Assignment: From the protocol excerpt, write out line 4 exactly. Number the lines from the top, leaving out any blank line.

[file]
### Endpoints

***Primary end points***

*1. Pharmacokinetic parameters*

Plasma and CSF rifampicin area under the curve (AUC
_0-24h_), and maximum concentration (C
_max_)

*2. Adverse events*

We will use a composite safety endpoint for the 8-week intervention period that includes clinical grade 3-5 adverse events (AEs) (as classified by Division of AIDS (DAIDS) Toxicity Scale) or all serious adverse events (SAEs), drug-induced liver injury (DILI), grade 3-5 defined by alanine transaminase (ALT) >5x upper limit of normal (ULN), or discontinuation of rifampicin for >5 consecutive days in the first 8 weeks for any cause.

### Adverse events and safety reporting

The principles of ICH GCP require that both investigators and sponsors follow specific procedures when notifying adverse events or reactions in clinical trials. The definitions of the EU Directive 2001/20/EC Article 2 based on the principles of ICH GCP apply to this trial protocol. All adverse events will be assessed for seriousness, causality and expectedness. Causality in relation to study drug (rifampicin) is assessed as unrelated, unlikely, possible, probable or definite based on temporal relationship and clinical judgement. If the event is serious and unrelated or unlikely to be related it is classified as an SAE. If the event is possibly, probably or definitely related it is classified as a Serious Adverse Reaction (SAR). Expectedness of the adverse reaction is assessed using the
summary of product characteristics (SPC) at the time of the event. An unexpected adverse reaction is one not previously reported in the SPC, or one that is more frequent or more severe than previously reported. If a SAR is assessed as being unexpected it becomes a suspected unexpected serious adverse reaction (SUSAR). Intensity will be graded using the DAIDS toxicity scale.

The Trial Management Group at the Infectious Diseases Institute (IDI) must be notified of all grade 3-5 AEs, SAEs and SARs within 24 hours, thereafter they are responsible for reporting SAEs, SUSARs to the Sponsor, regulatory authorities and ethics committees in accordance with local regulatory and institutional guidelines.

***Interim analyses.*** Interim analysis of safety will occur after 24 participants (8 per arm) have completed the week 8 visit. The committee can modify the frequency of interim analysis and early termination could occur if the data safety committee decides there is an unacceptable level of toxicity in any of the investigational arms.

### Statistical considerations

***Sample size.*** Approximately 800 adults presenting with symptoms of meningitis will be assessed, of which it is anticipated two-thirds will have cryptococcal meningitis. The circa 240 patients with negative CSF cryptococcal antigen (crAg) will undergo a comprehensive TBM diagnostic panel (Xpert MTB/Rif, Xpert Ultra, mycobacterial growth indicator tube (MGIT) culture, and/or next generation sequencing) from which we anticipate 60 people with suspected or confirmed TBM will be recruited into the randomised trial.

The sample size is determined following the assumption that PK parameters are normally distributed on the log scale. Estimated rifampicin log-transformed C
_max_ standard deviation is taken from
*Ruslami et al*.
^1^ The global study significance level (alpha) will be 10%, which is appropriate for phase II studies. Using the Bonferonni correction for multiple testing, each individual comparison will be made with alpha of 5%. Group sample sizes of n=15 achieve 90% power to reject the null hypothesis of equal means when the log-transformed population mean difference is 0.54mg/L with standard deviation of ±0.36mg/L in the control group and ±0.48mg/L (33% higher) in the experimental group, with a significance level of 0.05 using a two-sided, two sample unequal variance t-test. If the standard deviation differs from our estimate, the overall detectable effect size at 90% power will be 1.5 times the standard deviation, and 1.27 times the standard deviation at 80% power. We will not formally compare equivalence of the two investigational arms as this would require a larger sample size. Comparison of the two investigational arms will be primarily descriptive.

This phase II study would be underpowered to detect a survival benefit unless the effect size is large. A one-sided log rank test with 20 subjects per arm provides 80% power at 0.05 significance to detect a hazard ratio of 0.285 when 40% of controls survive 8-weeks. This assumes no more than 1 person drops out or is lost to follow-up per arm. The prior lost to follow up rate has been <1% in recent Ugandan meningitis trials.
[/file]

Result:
Plasma and CSF rifampicin area under the curve (AUC